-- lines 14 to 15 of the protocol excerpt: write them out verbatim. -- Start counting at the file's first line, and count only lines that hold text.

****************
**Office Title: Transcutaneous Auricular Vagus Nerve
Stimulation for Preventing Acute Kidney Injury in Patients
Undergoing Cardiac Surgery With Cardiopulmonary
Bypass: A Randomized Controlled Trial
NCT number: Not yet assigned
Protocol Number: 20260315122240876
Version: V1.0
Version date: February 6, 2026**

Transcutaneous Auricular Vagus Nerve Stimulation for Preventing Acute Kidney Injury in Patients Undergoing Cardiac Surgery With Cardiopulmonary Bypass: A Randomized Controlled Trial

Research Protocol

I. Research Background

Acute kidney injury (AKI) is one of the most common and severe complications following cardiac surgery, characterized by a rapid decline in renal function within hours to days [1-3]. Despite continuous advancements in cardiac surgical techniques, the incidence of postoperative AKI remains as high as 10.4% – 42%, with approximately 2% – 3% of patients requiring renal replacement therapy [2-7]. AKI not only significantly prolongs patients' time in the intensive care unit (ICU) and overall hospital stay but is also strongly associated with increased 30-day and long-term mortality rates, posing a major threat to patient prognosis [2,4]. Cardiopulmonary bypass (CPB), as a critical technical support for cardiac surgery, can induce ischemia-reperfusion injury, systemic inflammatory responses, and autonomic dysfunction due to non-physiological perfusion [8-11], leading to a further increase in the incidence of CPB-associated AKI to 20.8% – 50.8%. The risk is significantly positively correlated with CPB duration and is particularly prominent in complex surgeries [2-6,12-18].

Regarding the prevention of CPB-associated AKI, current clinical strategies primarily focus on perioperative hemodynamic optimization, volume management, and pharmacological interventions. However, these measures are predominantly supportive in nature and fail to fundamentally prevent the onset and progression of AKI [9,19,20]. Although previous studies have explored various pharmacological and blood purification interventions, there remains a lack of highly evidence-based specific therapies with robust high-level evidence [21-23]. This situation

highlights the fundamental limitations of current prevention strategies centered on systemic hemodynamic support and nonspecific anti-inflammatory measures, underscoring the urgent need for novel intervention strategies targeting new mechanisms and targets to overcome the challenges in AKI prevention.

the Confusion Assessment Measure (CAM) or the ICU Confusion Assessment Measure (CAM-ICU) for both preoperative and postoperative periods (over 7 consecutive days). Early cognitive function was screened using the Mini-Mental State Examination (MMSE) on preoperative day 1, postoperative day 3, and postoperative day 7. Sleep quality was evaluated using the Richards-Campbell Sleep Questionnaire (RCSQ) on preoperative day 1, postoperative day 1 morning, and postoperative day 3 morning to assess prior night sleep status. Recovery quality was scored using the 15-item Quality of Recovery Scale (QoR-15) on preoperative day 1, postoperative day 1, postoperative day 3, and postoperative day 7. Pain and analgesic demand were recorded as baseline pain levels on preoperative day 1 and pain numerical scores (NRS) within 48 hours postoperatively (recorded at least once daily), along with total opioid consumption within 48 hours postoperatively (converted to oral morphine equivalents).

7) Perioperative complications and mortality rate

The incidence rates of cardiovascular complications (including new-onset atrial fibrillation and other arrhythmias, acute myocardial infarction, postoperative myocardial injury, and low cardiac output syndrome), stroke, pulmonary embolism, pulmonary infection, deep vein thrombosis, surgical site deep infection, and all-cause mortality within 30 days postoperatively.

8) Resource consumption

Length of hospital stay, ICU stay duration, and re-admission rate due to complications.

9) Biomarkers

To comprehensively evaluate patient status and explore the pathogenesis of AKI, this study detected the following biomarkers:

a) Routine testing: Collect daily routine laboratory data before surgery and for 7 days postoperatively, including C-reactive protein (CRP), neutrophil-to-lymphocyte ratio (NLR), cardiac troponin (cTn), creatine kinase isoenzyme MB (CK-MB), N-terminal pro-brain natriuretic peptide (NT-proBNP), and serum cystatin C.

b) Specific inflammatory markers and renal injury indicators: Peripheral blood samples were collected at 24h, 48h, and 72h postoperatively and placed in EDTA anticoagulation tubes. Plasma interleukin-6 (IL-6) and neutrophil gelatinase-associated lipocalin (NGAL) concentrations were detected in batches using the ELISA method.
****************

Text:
highlights the fundamental limitations of current prevention strategies centered on systemic hemodynamic support and nonspecific anti-inflammatory measures, underscoring the urgent need for novel intervention strategies targeting new mechanisms and targets to overcome the challenges in AKI prevention.

the Confusion Assessment Measure (CAM) or the ICU Confusion Assessment Measure (CAM-ICU) for both preoperative and postoperative periods (over 7 consecutive days). Early cognitive function was screened using the Mini-Mental State Examination (MMSE) on preoperative day 1, postoperative day 3, and postoperative day 7. Sleep quality was evaluated using the Richards-Campbell Sleep Questionnaire (RCSQ) on preoperative day 1, postoperative day 1 morning, and postoperative day 3 morning to assess prior night sleep status. Recovery quality was scored using the 15-item Quality of Recovery Scale (QoR-15) on preoperative day 1, postoperative day 1, postoperative day 3, and postoperative day 7. Pain and analgesic demand were recorded as baseline pain levels on preoperative day 1 and pain numerical scores (NRS) within 48 hours postoperatively (recorded at least once daily), along with total opioid consumption within 48 hours postoperatively (converted to oral morphine equivalents).